feedback from significant others, they form educational aspirations. These in
turn are a primary influence on educational achievement, the level of which is
the single most important determinant of eventual occupational achievement
STAGES OF CHILDREN'S CAREER DEVELOPMENT
In the early years of career development three basic stages occur: (1)
awareness, up to age 11, when children believe they can do whatever they like
and transform needs and desires into occupational preferences; (2) exploration,
ages 11-17, when tentative choices are made on the basis of interests, abilities
and values; and (3) preparation, age 17 to young adulthood, when actual choices
are made that strike a balance between personal capabilities and such factors as
educational and employment opportunities and job requirements (McDaniels &
Hummel, 1984). Stereotypes and prejudices about the appropriateness of certain
careers may need to be challenged throughout this process.
COUNSELOR GUIDELINES FOR STARTING PARENT PROGRAMS
School counselors can start involving parents in career guidance by creating
a parent resource library, distributing lists of practical suggestions, and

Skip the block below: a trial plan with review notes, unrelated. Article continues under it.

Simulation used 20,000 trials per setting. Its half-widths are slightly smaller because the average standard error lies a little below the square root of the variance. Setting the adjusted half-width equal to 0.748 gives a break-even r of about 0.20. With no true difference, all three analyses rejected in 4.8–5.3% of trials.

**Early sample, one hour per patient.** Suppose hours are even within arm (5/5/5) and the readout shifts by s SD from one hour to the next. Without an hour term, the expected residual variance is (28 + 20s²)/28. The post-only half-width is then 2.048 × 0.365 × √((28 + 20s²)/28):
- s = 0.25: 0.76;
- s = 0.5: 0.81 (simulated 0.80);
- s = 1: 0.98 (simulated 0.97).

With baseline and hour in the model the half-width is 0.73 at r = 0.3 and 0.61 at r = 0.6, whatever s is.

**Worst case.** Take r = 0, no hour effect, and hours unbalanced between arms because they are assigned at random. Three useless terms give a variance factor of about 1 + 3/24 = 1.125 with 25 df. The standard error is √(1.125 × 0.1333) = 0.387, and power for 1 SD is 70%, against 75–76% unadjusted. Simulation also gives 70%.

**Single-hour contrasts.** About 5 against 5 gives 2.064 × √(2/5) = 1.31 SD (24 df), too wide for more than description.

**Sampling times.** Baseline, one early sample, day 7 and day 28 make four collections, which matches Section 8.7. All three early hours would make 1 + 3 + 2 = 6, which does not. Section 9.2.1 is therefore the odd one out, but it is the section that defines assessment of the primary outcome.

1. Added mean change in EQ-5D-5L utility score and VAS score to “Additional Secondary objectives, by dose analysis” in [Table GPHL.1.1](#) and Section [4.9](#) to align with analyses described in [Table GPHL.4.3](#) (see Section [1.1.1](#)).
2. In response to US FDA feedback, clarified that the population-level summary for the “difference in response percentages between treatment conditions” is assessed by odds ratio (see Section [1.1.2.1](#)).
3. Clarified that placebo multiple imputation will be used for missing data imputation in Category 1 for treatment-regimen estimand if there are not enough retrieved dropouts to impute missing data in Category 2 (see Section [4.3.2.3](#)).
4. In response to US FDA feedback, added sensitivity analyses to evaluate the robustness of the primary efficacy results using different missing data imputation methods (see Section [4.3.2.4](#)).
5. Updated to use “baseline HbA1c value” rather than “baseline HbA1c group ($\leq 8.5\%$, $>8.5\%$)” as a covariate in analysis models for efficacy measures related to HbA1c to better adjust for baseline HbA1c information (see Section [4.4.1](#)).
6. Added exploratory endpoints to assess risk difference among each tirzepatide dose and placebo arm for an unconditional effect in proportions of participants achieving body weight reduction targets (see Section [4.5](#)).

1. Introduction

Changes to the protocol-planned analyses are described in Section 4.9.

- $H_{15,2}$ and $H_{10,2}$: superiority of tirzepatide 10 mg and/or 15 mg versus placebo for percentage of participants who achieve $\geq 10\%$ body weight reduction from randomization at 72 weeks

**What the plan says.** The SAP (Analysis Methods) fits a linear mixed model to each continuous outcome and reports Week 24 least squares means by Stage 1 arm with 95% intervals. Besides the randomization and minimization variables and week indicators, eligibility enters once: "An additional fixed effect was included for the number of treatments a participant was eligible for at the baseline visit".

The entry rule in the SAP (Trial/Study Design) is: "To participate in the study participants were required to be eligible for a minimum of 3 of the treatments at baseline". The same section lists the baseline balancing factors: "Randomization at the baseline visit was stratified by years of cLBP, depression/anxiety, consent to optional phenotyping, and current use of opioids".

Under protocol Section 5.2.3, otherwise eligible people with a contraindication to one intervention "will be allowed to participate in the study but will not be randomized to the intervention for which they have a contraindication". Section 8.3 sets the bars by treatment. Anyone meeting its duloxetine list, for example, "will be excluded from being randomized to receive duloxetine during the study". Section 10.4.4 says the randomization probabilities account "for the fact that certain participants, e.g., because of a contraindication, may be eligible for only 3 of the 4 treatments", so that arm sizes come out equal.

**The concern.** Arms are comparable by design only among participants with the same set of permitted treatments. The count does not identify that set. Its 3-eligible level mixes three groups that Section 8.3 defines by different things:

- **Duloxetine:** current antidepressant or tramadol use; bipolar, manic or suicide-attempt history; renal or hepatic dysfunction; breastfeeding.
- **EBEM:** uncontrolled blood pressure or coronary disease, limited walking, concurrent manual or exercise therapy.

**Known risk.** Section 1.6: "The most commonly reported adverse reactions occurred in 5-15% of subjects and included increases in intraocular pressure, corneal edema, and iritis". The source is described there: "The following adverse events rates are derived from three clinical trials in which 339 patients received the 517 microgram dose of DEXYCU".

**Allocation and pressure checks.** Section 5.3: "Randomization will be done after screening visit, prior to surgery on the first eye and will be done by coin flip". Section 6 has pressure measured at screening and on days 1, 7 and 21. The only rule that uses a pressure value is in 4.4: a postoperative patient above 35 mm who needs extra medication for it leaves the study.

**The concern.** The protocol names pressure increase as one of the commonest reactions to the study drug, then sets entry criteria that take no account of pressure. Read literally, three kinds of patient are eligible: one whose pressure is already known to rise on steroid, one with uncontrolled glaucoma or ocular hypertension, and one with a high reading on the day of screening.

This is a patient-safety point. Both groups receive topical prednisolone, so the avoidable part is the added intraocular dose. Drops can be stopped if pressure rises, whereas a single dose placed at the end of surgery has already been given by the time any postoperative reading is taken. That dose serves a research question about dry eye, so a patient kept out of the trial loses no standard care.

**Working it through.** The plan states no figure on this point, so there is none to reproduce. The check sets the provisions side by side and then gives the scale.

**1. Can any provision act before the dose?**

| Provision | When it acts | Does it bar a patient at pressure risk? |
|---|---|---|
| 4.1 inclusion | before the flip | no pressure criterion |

calling a parent group meeting to get the program off the ground. Laramore
(1984) offers some practical guidelines for insuring the success of the
1. Find someone to run the program who knows about the subject and is a
clear, enthusiastic speaker.
2. Advertise the program as the parents' role in their children's educational
and career future. If only "career" is mentioned, parents who expect their
children to go to college are unlikely to attend.
3. Don't be discouraged if only two parents come the first time. Pretend it's
a roomful and give it your all. The second year, there will be 50 parents; the
third, 150, and so on.
4. Elementary and middle school/junior high parents often don't realize that
this is the time to begin. Therefore, in the publicity, use phrases like, "Now
is the time to start your child on her/his successful future."
COUNSELOR INTERVENTIONS TO UTILIZE FAMILY INFLUENCE
Counselors can provide direct services to parents and children, both
separately and together, as well as indirect services through classroom
teachers, school and community committees, and a variety of activities. Useful
examples include the following:
1. Conduct parent study groups. Counselors can help parents understand their